Healthy arteries are lined with a smooth layer of cells so that blood can race through with no resistance. This layer becomes thick and overgrown with cells as a consequence of diseased arteries. As the artery narrows, blood flow slows down or is blocked completely. Policosanol can stop the proliferation of these cells in much the same way as lipid-lowering drugs (Noa et al. 1998; Negre-Aminou et al. 1996).

Policosanol also inhibits the formation of clots, and may work synergistically with aspirin in this respect. In a comparison of aspirin and policosanol, aspirin was better at reducing one type of platelet aggregation (clumping together of blood cells). But policosanol was better at inhibiting another type. Together, policosanol and aspirin worked better than either alone (Arruzazabala et al. 1997; Stusser et al. 1998).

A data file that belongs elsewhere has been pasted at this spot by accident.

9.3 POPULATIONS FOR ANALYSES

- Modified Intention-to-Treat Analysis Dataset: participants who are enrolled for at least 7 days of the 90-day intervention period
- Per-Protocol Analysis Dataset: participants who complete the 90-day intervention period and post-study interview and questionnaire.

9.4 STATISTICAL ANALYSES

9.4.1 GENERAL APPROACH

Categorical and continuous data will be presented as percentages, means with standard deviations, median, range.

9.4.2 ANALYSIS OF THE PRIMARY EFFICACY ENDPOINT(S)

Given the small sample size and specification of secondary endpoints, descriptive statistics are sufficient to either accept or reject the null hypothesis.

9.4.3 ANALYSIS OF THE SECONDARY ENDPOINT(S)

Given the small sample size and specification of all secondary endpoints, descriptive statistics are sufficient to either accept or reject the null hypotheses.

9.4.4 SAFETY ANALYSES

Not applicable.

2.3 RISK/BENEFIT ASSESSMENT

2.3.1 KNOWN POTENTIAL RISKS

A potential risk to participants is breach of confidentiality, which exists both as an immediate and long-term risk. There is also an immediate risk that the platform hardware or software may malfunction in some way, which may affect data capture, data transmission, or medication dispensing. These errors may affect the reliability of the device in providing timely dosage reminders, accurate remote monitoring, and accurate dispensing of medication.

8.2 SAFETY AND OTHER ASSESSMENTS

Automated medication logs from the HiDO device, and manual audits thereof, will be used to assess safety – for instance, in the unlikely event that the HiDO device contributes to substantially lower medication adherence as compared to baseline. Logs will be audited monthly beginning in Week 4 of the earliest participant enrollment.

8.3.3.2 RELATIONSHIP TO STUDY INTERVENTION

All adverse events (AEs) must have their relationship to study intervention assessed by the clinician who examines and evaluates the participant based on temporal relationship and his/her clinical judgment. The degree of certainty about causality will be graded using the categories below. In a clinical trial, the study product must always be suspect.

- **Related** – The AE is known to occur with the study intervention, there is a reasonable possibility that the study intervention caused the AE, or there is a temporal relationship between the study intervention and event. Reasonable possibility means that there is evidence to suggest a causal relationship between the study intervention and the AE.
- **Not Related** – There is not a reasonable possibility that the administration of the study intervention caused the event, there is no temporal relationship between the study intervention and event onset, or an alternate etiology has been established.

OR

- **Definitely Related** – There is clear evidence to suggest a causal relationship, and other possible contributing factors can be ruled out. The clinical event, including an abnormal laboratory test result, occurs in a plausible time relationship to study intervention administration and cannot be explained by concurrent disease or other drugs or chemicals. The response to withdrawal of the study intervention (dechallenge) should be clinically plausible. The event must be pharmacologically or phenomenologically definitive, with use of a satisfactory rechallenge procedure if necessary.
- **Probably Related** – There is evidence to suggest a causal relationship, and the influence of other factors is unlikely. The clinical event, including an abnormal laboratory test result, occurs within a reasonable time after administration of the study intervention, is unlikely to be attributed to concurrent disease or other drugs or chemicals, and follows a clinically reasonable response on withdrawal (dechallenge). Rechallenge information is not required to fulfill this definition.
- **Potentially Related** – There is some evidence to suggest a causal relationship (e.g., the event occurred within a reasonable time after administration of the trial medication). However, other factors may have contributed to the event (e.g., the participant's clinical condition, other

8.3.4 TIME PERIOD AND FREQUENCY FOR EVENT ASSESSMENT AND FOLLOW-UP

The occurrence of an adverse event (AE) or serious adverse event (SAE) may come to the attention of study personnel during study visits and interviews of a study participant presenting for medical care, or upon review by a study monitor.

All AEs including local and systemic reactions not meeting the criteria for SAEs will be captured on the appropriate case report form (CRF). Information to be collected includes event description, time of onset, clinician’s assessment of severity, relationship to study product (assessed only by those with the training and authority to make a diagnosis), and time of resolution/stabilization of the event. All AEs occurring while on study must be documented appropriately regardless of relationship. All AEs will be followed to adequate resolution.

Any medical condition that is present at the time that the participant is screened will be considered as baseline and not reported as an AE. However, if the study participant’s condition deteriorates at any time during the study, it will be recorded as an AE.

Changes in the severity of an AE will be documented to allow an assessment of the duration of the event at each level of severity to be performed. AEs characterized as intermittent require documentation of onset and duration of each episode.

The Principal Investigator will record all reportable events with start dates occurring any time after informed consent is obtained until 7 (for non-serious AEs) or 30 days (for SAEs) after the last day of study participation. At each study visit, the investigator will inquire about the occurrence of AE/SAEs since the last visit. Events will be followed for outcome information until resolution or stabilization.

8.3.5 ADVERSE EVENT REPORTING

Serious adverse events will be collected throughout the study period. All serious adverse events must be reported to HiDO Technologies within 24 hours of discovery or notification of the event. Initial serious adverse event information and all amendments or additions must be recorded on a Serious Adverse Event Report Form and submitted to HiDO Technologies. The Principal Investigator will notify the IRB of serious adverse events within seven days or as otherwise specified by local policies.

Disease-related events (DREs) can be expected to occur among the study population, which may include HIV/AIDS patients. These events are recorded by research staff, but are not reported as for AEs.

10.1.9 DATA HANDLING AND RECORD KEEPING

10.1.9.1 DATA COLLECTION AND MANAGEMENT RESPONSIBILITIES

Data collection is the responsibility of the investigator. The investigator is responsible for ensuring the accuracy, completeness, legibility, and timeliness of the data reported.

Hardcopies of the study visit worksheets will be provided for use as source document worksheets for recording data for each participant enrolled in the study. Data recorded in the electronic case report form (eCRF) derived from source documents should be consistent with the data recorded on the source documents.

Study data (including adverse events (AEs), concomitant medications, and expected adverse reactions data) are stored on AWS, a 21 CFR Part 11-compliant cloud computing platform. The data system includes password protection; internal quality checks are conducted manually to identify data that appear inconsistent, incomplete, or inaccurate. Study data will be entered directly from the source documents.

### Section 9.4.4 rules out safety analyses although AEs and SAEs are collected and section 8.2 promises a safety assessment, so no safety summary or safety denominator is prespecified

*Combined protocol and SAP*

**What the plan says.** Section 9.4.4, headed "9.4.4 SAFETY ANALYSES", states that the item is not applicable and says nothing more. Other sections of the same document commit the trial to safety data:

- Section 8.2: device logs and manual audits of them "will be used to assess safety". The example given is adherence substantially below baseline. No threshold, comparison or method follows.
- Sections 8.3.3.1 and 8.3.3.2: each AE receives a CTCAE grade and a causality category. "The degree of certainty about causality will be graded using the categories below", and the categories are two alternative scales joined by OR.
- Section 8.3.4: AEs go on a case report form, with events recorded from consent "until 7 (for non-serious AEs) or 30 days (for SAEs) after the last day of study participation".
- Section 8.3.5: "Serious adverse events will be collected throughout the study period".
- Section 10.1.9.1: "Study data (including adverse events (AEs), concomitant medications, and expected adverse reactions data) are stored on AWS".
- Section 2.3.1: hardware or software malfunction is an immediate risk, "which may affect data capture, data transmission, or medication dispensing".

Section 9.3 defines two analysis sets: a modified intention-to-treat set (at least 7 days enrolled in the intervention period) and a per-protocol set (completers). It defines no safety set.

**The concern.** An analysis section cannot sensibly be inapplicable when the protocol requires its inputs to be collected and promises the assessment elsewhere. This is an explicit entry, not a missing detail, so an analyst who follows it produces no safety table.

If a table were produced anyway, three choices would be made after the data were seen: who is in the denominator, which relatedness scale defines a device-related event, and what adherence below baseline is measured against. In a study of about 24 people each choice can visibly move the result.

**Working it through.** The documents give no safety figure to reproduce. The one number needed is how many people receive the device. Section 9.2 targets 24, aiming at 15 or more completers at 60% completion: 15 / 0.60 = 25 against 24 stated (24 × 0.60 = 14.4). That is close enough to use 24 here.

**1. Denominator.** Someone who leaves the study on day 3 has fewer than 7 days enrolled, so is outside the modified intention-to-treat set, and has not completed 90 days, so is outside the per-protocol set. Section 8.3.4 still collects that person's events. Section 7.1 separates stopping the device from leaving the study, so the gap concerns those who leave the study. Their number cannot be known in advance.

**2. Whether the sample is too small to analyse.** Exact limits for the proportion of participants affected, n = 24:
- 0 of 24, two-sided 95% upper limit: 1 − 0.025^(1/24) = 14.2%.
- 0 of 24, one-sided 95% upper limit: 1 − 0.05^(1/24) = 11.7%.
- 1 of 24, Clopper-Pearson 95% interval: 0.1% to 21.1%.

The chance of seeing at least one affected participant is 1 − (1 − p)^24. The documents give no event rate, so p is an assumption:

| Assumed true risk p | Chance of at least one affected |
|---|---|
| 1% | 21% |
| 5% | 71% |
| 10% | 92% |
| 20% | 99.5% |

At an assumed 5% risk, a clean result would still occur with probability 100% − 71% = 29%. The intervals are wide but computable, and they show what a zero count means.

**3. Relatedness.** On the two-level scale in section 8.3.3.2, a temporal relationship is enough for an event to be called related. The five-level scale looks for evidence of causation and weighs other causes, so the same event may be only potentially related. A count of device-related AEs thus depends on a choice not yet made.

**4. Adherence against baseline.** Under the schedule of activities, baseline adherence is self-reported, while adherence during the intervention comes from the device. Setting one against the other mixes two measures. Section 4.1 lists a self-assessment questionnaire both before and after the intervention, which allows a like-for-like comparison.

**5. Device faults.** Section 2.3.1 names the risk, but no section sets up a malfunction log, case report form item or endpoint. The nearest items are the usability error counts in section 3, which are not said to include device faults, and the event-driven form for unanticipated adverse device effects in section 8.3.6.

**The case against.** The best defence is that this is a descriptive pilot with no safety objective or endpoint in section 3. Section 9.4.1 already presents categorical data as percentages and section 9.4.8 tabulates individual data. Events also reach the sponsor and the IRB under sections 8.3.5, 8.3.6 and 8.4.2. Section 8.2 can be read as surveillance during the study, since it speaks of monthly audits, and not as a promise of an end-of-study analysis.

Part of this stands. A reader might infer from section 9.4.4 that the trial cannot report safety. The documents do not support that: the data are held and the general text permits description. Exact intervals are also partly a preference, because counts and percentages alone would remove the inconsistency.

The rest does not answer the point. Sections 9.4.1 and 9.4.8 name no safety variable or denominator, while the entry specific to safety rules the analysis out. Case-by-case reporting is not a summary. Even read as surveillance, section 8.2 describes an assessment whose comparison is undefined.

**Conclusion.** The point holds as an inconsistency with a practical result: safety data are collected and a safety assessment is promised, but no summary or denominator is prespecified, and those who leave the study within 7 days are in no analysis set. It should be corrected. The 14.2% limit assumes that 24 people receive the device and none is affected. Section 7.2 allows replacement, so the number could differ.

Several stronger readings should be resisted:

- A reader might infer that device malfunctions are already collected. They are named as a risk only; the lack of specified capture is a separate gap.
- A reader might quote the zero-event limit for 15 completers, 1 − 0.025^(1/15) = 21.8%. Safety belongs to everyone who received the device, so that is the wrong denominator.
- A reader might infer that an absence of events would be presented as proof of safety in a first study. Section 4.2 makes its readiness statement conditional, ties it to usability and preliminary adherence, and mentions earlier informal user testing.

Policosanol has also been shown to inhibit thromboxane, a blood vessel-constricting agent that contributes to abnormal platelet aggregation that can lead to heart attack or stroke. One study showed significant reductions in the level of thromboxane in humans after two weeks on policosanol (Carbajal et al. 1998).

Benefits of Fiber. High intake of soluble fiber is a very effective way of lowering serum cholesterol. Most people, however, find that high amounts of fiber produce gastrointestinal upset, and therefore do not consistently take enough fiber to lower cholesterol levels.

In populations with reported higher incidence of elevated cholesterol, fiber may be of benefit as found in a 1998 study conducted in Mexico City.

Psyllium and oat bran have been shown to lower plasma LDL cholesterol levels in different populations. Hypercholesterolemia is prevalent in the Northern part of Mexico and might be associated to dietary habits and sedentary lifestyle. These results indicate that psyllium and oat bran are efficacious in lowering plasma LDL cholesterol in both normal and hypercholesterolemic individuals from this population (Journal of the American College of Nutrition, Dec. 1998, 17(6):601-8).

Another study contradicts this as follows: